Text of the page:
The state and local governments in New Jersey raised nearly $56 billion in tax revenue in 2008. Local property taxes contributed just over 40 percent to that; the other 60 percent came from the state–mainly from income, sales and corporate business tax collections.
While the state raises 60 percent of all of the public money spent in New Jersey, it spends considerably less than that because a certain amount of the money it raises is given to local governments to spend. In 2008, school districts, municipalities and counties collected just over $23 billion in property taxes. In addition to that, the state gave them $13.3 billion in state aid. In total they spent $36.5 billion, or more than 65 percent of all the public money available in the state.
If local governments spend the bulk of the state’s public money, they should be accountable to taxpayers and to the state. But they really aren’t. Not since 1995, when the Department of Community Affairs printed its last comparison of municipal budgets, have taxpayers been able to compare the spending in one municipality against another.
The State Commission of Investigation’s most recent report of December 1, 2009, examined taxpayer-subsidized benefits received by public employees in 75 municipalities, counties and quasi-independent local authorities. For a dose of reality it compared these benefits to those received by state employees. About 80 percent of the 75 local governmental units audited were found to provide questionable benefits including:
- Lump-sum cash payouts to retiring employees for unused accumulated sick leave in amounts exceeding the $15,000 maximum authorized for employees at the State level. In numerous instances, such payouts are not restricted by any cap.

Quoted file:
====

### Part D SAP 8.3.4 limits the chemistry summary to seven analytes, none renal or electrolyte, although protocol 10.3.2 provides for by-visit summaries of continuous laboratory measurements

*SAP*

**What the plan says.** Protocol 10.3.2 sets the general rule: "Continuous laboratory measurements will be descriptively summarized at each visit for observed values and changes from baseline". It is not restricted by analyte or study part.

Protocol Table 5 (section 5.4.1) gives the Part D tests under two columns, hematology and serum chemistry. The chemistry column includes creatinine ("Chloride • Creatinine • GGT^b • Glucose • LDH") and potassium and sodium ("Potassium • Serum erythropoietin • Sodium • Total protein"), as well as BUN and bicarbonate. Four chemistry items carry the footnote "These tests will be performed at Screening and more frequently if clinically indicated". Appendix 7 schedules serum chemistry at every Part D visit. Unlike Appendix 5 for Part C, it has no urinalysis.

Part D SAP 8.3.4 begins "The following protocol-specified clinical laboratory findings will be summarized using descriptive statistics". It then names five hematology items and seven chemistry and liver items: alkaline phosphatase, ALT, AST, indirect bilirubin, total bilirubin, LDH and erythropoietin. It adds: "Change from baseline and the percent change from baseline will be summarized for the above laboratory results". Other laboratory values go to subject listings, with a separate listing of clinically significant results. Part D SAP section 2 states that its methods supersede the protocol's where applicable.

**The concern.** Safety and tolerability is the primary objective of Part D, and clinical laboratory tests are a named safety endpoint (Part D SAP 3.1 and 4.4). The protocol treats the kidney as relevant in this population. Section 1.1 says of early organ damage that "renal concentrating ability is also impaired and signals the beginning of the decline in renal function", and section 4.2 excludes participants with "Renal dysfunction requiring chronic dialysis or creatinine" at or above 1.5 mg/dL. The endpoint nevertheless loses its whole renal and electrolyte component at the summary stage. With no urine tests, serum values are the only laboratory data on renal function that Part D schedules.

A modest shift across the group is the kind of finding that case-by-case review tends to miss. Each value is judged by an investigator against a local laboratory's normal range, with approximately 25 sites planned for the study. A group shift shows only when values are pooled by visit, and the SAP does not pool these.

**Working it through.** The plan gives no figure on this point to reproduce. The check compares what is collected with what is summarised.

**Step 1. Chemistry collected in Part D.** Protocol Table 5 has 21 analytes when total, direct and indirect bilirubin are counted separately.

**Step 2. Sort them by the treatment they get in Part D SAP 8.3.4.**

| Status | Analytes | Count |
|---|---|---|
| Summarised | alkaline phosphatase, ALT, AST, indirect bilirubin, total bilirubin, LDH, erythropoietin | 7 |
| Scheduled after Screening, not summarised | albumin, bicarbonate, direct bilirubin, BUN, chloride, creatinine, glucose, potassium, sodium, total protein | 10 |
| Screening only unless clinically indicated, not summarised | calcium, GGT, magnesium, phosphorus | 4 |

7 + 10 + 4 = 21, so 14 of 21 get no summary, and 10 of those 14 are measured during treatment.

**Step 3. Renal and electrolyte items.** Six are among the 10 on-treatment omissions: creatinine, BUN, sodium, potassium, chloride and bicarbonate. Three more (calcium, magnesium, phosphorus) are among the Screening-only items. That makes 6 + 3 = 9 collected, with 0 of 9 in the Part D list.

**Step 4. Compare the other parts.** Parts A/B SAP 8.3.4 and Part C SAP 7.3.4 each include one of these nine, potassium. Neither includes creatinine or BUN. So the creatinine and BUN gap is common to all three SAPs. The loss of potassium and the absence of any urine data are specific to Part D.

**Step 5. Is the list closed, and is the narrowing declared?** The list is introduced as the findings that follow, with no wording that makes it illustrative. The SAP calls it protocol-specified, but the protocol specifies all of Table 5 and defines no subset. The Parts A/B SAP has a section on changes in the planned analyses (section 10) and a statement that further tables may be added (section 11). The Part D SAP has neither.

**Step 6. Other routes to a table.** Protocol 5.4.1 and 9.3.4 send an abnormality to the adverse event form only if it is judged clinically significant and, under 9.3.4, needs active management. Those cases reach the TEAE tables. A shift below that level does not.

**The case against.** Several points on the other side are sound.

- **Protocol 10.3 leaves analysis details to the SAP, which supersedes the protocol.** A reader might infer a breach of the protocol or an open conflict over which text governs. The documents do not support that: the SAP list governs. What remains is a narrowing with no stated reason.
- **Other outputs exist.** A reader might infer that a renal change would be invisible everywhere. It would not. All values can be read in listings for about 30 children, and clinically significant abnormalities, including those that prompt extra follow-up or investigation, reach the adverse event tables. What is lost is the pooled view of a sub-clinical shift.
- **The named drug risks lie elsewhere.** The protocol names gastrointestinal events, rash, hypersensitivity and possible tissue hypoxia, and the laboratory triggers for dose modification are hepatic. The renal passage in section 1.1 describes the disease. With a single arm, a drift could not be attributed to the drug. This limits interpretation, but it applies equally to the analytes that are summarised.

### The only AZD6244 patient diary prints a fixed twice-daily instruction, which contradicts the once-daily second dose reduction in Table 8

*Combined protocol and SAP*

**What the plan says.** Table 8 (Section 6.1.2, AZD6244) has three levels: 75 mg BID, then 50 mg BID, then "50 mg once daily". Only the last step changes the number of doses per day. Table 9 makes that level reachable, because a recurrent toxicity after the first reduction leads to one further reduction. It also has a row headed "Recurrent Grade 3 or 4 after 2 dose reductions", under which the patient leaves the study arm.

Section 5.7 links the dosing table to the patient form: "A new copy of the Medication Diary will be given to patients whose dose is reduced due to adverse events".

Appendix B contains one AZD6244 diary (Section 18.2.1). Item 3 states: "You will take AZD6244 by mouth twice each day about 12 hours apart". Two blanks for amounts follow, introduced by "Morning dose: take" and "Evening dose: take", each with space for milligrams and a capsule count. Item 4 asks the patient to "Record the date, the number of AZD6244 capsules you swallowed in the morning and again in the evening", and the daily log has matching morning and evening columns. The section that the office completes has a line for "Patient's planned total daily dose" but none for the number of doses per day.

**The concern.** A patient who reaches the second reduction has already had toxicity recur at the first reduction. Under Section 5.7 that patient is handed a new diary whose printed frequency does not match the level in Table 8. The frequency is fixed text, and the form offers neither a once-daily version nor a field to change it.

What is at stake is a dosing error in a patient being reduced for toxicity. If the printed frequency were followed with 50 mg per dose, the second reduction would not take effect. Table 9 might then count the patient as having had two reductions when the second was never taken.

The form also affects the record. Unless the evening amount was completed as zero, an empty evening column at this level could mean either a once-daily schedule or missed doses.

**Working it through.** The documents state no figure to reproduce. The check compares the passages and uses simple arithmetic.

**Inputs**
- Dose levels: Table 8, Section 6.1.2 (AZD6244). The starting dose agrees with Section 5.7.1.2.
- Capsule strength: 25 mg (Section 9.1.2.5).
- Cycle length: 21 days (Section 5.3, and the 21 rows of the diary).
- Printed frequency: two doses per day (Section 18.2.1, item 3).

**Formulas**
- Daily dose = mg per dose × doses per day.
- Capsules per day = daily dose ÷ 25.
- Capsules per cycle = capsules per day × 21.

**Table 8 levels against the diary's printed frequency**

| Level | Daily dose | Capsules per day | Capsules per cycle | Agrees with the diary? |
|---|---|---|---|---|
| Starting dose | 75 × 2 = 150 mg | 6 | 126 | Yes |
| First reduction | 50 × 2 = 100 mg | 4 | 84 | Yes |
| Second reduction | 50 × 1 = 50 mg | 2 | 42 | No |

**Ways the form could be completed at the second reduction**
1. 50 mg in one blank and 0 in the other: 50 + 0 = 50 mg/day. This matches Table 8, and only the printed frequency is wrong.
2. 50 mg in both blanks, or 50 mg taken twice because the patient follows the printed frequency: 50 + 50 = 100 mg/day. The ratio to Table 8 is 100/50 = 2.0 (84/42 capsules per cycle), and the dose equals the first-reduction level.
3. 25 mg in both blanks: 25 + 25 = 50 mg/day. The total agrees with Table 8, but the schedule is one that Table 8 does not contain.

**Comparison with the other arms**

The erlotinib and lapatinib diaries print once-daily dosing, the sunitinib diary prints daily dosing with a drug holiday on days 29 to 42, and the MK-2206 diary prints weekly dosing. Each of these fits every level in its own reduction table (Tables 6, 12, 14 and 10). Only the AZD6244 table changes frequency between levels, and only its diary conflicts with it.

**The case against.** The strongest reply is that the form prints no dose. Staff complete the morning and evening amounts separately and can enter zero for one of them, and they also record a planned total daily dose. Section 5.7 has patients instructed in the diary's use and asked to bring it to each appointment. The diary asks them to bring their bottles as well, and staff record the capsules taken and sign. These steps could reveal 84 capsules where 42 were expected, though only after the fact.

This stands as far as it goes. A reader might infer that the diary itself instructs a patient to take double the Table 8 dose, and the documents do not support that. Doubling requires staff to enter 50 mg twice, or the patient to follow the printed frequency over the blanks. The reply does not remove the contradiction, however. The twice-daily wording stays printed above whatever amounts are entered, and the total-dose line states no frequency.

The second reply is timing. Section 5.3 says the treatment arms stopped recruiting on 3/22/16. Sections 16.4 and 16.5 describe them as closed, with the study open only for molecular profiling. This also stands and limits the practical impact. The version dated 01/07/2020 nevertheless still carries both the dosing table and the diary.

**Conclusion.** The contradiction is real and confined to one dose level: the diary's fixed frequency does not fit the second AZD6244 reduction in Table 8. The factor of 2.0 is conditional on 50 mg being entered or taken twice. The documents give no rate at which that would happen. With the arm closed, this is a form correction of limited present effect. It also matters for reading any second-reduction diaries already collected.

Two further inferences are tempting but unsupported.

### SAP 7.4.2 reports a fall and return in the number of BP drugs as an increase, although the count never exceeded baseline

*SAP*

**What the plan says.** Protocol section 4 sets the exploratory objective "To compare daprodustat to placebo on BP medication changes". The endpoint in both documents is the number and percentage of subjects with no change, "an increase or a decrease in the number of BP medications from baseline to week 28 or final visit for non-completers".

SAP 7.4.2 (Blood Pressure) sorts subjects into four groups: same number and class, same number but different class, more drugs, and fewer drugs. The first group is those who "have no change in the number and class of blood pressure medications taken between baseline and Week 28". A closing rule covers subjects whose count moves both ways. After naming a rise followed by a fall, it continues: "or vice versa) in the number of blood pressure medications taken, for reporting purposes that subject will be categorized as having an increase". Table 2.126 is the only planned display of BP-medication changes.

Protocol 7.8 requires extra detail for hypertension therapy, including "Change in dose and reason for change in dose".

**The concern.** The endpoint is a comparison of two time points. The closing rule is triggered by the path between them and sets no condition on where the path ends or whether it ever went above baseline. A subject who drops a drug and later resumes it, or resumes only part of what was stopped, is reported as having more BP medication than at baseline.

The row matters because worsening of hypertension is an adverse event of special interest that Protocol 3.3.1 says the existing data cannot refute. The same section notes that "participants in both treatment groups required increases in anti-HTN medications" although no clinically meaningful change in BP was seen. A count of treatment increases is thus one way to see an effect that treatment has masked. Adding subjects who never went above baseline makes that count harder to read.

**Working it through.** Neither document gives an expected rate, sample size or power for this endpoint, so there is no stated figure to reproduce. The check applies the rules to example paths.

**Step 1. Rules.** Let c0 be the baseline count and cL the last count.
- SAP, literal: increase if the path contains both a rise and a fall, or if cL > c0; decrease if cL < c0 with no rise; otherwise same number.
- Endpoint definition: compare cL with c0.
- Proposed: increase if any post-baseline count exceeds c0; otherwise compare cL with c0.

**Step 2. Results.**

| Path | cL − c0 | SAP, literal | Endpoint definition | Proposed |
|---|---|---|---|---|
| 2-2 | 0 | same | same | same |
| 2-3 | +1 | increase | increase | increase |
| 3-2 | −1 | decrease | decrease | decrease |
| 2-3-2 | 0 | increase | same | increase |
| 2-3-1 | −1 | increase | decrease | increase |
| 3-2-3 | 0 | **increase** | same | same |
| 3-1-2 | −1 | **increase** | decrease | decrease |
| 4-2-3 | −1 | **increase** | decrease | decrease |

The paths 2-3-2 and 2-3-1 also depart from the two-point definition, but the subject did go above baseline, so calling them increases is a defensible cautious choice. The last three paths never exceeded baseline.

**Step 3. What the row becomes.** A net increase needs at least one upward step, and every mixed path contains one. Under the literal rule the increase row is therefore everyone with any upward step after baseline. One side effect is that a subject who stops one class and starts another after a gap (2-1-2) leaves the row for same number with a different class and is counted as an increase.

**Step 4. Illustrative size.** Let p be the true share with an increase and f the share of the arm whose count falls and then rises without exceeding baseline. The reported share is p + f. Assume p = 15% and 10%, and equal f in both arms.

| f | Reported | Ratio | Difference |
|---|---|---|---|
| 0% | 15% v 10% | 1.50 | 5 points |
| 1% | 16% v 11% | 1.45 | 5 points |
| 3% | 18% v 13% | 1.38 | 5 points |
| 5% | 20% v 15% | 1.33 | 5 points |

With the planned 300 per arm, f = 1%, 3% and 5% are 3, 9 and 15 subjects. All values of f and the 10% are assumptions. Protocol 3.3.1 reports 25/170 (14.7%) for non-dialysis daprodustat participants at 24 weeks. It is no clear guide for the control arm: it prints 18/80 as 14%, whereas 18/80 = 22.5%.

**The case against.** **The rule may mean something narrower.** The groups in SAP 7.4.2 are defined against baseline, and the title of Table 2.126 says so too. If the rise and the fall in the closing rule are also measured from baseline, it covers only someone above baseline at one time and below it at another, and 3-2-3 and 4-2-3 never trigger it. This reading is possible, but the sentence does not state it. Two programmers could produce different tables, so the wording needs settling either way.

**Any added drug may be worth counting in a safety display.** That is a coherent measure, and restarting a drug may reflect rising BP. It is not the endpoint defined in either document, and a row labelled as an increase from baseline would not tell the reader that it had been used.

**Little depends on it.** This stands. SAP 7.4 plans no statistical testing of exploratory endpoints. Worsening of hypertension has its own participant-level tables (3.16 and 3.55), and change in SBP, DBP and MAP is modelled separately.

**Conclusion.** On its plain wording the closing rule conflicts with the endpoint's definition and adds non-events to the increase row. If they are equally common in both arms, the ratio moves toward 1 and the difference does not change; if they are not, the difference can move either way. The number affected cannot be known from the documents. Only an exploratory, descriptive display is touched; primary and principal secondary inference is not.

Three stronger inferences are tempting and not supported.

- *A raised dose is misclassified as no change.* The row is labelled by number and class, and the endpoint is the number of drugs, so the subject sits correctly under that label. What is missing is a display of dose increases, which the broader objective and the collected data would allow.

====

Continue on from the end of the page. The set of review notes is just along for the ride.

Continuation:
- Annual cash payouts for unused sick or other leave to active employees. In nearly two-thirds of these instances, this occurs even though the same governmental unit maintains some form of cap on sick leave redemption at retirement.
- Paid time off for personal events and other special purposes beyond holidays and vacation.
- Cash payouts pursuant to various forms of severance and bonus provisions for departing employees. A lack of standards and payout limits makes this practice open to abuse, even though the arrangements are sometimes fairly negotiated and aimed at achieving long-term savings. The specific terms of such arrangements, however, can be hidden from public disclosure by confidentiality clauses.
In one of the report’s most egregious examples, the Commission found that Camden, one of the poorest cities in the nation with fiscal problems so severe that the city’s administration is under State supervision, 20 retiring municipal employees shared in $2.3 million of unused sick days, vacation time and benefits.
Despite a recession that has sapped tax revenues and forced layoffs, “The gravy train continues to roll without impediment for select groups of employees on the public payroll,” the report reads. “Startling amounts of taxpayer-funded booty continue to be dispensed across New Jersey without regard for the common good.”
Among its recommendations, the Commission suggested payout caps for unused time off and contributions to health care coverage of at least 1.5 percent of an employee’s salary. As New Jersey faces an increasing fiscal crisis, this is one area where significant amounts of taxpayer money can be saved.